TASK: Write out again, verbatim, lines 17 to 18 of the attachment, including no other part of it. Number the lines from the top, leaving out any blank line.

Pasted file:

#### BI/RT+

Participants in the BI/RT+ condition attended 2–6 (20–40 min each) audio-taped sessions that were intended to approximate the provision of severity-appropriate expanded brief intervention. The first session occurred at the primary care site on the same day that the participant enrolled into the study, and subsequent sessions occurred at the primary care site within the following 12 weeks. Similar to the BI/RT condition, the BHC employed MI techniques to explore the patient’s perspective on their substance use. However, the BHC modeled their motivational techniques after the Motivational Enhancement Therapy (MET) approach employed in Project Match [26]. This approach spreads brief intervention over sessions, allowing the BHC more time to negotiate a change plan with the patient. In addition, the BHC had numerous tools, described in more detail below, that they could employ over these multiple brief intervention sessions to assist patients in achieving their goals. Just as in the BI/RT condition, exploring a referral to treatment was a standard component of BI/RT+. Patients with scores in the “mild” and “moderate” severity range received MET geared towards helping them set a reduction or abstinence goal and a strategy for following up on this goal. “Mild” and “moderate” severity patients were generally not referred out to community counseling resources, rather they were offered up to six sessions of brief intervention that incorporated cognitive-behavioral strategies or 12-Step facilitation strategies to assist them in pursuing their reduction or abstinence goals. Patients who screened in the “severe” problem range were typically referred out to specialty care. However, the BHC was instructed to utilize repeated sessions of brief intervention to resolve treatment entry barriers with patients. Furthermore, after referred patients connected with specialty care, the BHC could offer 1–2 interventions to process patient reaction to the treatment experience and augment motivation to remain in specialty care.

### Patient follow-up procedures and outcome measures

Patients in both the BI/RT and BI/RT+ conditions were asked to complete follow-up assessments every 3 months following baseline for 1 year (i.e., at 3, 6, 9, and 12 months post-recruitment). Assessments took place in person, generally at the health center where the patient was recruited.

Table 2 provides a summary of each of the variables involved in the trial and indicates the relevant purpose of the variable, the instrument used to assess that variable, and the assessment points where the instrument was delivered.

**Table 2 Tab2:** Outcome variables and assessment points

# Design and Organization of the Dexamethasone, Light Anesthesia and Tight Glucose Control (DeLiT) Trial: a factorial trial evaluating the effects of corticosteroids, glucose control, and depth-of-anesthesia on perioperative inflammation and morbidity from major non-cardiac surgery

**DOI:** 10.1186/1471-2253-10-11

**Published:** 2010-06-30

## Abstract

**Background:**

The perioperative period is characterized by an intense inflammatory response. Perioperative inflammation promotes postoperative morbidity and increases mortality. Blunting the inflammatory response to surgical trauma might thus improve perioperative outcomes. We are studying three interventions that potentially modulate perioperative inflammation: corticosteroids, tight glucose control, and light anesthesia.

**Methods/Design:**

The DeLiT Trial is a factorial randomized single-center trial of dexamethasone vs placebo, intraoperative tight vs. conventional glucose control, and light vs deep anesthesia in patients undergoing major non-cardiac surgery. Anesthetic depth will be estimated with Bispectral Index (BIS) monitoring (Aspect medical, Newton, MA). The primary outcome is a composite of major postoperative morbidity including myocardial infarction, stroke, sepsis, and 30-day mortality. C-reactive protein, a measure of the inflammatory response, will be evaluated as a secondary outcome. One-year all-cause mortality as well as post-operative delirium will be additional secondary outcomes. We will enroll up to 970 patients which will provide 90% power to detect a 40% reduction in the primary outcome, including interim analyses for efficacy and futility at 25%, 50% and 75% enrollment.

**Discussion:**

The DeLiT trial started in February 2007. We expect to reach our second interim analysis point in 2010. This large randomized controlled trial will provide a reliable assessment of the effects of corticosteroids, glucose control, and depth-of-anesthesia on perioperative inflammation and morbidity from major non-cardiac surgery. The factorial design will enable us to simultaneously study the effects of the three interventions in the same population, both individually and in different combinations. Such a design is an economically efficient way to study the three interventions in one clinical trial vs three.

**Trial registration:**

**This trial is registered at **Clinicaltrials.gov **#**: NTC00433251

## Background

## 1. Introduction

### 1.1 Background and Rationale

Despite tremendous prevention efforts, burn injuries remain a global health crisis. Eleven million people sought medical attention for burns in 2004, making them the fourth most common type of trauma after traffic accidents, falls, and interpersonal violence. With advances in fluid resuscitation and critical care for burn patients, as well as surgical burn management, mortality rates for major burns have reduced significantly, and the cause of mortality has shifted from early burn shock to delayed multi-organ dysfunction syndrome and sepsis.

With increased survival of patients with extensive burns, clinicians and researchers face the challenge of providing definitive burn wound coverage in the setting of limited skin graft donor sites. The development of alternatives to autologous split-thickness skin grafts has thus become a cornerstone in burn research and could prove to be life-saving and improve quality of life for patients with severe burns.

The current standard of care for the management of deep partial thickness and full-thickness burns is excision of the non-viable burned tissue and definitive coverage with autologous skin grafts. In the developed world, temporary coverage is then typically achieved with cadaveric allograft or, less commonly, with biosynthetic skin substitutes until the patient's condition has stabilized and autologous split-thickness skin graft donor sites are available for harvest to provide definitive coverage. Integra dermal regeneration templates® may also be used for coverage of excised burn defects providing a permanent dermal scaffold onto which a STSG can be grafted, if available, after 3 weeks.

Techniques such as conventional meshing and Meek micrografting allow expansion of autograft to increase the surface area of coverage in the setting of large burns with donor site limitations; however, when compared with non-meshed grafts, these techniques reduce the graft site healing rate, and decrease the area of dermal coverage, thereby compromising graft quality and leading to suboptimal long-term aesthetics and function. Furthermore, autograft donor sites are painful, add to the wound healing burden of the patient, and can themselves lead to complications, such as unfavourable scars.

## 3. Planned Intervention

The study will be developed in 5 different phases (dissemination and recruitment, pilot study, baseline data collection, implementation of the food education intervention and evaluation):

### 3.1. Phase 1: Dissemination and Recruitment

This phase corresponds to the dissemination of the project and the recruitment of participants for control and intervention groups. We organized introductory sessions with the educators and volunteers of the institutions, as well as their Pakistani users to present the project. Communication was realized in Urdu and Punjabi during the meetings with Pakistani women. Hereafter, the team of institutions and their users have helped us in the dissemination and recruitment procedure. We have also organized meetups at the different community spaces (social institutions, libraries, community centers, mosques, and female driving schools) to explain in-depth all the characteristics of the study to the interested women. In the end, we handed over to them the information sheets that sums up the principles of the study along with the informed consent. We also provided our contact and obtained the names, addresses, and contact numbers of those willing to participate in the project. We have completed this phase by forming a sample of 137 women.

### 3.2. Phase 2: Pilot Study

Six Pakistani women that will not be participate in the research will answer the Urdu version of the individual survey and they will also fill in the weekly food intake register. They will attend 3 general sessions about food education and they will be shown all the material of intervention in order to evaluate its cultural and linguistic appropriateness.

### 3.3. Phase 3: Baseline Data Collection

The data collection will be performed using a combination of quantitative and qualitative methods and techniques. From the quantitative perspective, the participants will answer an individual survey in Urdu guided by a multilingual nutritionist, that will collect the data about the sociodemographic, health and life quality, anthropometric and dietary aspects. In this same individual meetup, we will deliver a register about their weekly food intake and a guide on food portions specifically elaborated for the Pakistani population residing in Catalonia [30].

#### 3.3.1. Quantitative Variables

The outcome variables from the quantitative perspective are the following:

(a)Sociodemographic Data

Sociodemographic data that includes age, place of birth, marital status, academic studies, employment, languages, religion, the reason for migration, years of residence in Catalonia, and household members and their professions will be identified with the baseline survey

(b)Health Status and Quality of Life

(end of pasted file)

**Trial registration:**

**This trial is registered at **Clinicaltrials.gov **#**: NTC00433251